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Home News Archive Chinese Control Over Rare Earth Metals Continues

Chinese Control Over Rare Earth Metals Continues

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Rare earth metals. Stuff that is critical to 21st century technology that most people don’t talk about. Stuff like ytterbium, dysprosium, and other exotic minerals that most people can’t even pronounce. But they don’t talk about it not because they can’t pronounce the words, but because they don’t like to admit that the Chinese control the world’s production.

In other words, if the Chinese decide to stop exports of rare earth metals, the market for such commercial items as smart phones and digital cameras and computer disks will be negatively impacted. Not to mention LED lights and flat screen televisions. In other words, most of the current electronic “gadgets” that Americans have come to rely upon basically disappear.

And the US defense industry will be negatively impacted as well.

Defense items at risk include:

  • night-vision goggles (lanthanum)

  • laser range-finders, guidance systems, communication systems (neodymium)

  • high-temperature magnets, precision guided munitions, stealth technology (samarium)

Thus, if the Chinese decide to restrict exports (as they did in 2010) or cut them off entirely, it puts the national security posture of the United States at risk.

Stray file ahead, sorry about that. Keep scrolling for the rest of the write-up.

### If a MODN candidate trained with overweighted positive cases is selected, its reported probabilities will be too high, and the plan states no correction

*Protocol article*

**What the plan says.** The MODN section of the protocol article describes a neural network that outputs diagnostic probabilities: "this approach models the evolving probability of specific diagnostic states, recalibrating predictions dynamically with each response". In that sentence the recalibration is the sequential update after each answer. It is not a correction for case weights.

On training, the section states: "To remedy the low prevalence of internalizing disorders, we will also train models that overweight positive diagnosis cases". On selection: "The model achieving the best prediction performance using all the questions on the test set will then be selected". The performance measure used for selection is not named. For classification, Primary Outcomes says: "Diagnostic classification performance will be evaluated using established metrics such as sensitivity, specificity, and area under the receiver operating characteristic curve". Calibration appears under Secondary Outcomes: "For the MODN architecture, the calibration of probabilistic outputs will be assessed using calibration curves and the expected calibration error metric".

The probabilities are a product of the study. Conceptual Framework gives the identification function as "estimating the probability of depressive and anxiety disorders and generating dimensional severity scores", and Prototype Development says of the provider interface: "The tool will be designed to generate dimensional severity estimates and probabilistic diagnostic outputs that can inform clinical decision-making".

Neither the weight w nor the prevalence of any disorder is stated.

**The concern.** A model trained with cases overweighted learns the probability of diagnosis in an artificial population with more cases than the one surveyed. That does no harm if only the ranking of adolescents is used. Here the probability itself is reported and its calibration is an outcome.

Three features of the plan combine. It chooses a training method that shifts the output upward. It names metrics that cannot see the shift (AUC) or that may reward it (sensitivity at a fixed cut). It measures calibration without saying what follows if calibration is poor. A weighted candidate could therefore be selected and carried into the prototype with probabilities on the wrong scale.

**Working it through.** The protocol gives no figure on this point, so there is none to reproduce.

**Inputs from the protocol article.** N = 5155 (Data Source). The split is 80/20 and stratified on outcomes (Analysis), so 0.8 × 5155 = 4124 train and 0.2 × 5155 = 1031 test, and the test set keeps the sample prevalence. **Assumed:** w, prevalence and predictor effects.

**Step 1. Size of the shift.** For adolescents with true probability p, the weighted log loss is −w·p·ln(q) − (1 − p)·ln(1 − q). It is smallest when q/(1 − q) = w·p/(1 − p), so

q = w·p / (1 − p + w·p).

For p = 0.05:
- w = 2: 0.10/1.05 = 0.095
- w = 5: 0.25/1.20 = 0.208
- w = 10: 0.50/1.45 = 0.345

All of the above is not new news. It’s been known for at least a decade. For example, in 2010 we devoted an entire article to the topic, discussing a then-recent GAO report on the situation. Then, in the Summer of 2012, the American Bar Association published an article of mine in its Public Contract Law Journal, in which I took issue with the thoughts of another author in a previous PCLJ article. While I took issue with the author’s proposed strategies that might be employed by the Federal government, I had no problem agreeing with his basic thesis that the government should do something to address the unpalatable fact that China controlled (and still controls) the market for rare earth metals.

Since then, not much has changed. There was a company (called MolyCorp) that tried to develop a domestic source for rare earth metals via use of the Mountain Pass mine (located in California). After a series of management missteps (that cost me thousands of dollars), the company went bankrupt in 2015. In 2017, the mine was acquired by “MP Minerals.” According to Wikipedia, “MP Materials is majority owned by Chicago hedge fund JHL Capital Group and New York's QVT Financial LP, while China's Shenghe Resources Holding Co. Ltd. holds a 9.9% stake. They acquired Mountain Pass in July 2017 with the goal of reviving America's rare earth industry.” In July, 2020, MP Materials merged with Fortress Value Acquisition Corp. (a private equity “blank check” company with multiple investors, including at least one registered in the Cayman Islands).

Thus, the entirety of the United States’ domestic supply of rare earth metals is found in one California mine, run by a company that is at least 10% owned by a Chinese investment company.

In an interesting coincidence, in July 2020, the Pentagon announced it would fund two domestic facilities to process and produce rare earth metals. One facility is located in Texas and is run by Lynas Group1 out of Australia, and the other located in California and run by MP Materials.